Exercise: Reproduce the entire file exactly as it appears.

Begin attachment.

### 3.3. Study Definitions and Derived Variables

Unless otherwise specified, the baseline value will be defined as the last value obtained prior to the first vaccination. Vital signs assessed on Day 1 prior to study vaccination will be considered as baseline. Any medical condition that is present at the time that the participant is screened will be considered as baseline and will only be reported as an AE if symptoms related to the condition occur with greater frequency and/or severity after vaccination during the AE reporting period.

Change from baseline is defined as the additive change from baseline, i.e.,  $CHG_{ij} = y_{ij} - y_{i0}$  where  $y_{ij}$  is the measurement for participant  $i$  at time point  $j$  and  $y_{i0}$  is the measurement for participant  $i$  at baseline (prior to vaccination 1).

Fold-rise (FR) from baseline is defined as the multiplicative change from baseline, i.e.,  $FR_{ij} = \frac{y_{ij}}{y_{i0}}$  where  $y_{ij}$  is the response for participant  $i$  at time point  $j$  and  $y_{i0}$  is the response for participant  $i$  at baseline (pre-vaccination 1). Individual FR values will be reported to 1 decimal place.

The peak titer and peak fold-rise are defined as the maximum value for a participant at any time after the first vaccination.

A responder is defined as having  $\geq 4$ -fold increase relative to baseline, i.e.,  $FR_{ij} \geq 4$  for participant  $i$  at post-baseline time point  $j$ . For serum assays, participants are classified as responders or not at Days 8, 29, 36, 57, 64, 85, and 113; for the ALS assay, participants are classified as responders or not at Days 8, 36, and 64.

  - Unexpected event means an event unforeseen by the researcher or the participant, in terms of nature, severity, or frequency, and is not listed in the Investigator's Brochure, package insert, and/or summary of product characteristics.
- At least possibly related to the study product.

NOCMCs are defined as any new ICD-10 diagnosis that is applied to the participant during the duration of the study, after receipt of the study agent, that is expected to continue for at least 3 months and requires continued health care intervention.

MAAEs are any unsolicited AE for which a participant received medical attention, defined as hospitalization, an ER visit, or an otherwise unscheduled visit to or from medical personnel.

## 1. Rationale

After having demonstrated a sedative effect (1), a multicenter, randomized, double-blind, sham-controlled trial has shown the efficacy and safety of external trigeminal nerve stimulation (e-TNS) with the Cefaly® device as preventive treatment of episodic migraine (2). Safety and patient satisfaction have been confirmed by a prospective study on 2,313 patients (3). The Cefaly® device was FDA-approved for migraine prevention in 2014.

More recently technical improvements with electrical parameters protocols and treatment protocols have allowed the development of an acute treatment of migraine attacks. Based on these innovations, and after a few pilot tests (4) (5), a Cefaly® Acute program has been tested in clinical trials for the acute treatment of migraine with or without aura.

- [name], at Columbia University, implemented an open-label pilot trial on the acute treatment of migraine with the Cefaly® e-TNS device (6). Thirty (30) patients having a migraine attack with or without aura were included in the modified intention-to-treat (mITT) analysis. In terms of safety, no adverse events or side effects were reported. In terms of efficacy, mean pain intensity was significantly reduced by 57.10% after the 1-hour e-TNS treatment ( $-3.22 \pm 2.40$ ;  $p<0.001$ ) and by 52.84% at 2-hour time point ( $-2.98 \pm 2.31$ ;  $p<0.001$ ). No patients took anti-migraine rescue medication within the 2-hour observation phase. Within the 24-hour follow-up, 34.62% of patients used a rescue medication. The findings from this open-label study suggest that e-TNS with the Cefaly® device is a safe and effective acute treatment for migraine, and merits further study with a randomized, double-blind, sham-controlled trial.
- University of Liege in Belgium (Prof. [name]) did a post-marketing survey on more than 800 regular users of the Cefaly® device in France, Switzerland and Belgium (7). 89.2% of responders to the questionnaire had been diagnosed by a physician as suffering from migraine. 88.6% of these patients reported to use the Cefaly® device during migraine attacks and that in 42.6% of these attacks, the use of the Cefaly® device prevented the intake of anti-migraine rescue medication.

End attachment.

### 3.3. Study Definitions and Derived Variables

Unless otherwise specified, the baseline value will be defined as the last value obtained prior to the first vaccination. Vital signs assessed on Day 1 prior to study vaccination will be considered as baseline. Any medical condition that is present at the time that the participant is screened will be considered as baseline and will only be reported as an AE if symptoms related to the condition occur with greater frequency and/or severity after vaccination during the AE reporting period.

Change from baseline is defined as the additive change from baseline, i.e.,  $CHG_{ij} = y_{ij} - y_{i0}$  where  $y_{ij}$  is the measurement for participant  $i$  at time point  $j$  and  $y_{i0}$  is the measurement for participant  $i$  at baseline (prior to vaccination 1).

Fold-rise (FR) from baseline is defined as the multiplicative change from baseline, i.e.,  $FR_{ij} = \frac{y_{ij}}{y_{i0}}$  where  $y_{ij}$  is the response for participant  $i$  at time point  $j$  and  $y_{i0}$  is the response for participant  $i$  at baseline (pre-vaccination 1). Individual FR values will be reported to 1 decimal place.

The peak titer and peak fold-rise are defined as the maximum value for a participant at any time after the first vaccination.

A responder is defined as having  $\geq 4$ -fold increase relative to baseline, i.e.,  $FR_{ij} \geq 4$  for participant  $i$  at post-baseline time point  $j$ . For serum assays, participants are classified as responders or not at Days 8, 29, 36, 57, 64, 85, and 113; for the ALS assay, participants are classified as responders or not at Days 8, 36, and 64.

  - Unexpected event means an event unforeseen by the researcher or the participant, in terms of nature, severity, or frequency, and is not listed in the Investigator's Brochure, package insert, and/or summary of product characteristics.
- At least possibly related to the study product.

NOCMCs are defined as any new ICD-10 diagnosis that is applied to the participant during the duration of the study, after receipt of the study agent, that is expected to continue for at least 3 months and requires continued health care intervention.

MAAEs are any unsolicited AE for which a participant received medical attention, defined as hospitalization, an ER visit, or an otherwise unscheduled visit to or from medical personnel.

## 1. Rationale

After having demonstrated a sedative effect (1), a multicenter, randomized, double-blind, sham-controlled trial has shown the efficacy and safety of external trigeminal nerve stimulation (e-TNS) with the Cefaly® device as preventive treatment of episodic migraine (2). Safety and patient satisfaction have been confirmed by a prospective study on 2,313 patients (3). The Cefaly® device was FDA-approved for migraine prevention in 2014.

More recently technical improvements with electrical parameters protocols and treatment protocols have allowed the development of an acute treatment of migraine attacks. Based on these innovations, and after a few pilot tests (4) (5), a Cefaly® Acute program has been tested in clinical trials for the acute treatment of migraine with or without aura.

- [name], at Columbia University, implemented an open-label pilot trial on the acute treatment of migraine with the Cefaly® e-TNS device (6). Thirty (30) patients having a migraine attack with or without aura were included in the modified intention-to-treat (mITT) analysis. In terms of safety, no adverse events or side effects were reported. In terms of efficacy, mean pain intensity was significantly reduced by 57.10% after the 1-hour e-TNS treatment ( $-3.22 \pm 2.40$ ;  $p<0.001$ ) and by 52.84% at 2-hour time point ( $-2.98 \pm 2.31$ ;  $p<0.001$ ). No patients took anti-migraine rescue medication within the 2-hour observation phase. Within the 24-hour follow-up, 34.62% of patients used a rescue medication. The findings from this open-label study suggest that e-TNS with the Cefaly® device is a safe and effective acute treatment for migraine, and merits further study with a randomized, double-blind, sham-controlled trial.
- University of Liege in Belgium (Prof. [name]) did a post-marketing survey on more than 800 regular users of the Cefaly® device in France, Switzerland and Belgium (7). 89.2% of responders to the questionnaire had been diagnosed by a physician as suffering from migraine. 88.6% of these patients reported to use the Cefaly® device during migraine attacks and that in 42.6% of these attacks, the use of the Cefaly® device prevented the intake of anti-migraine rescue medication.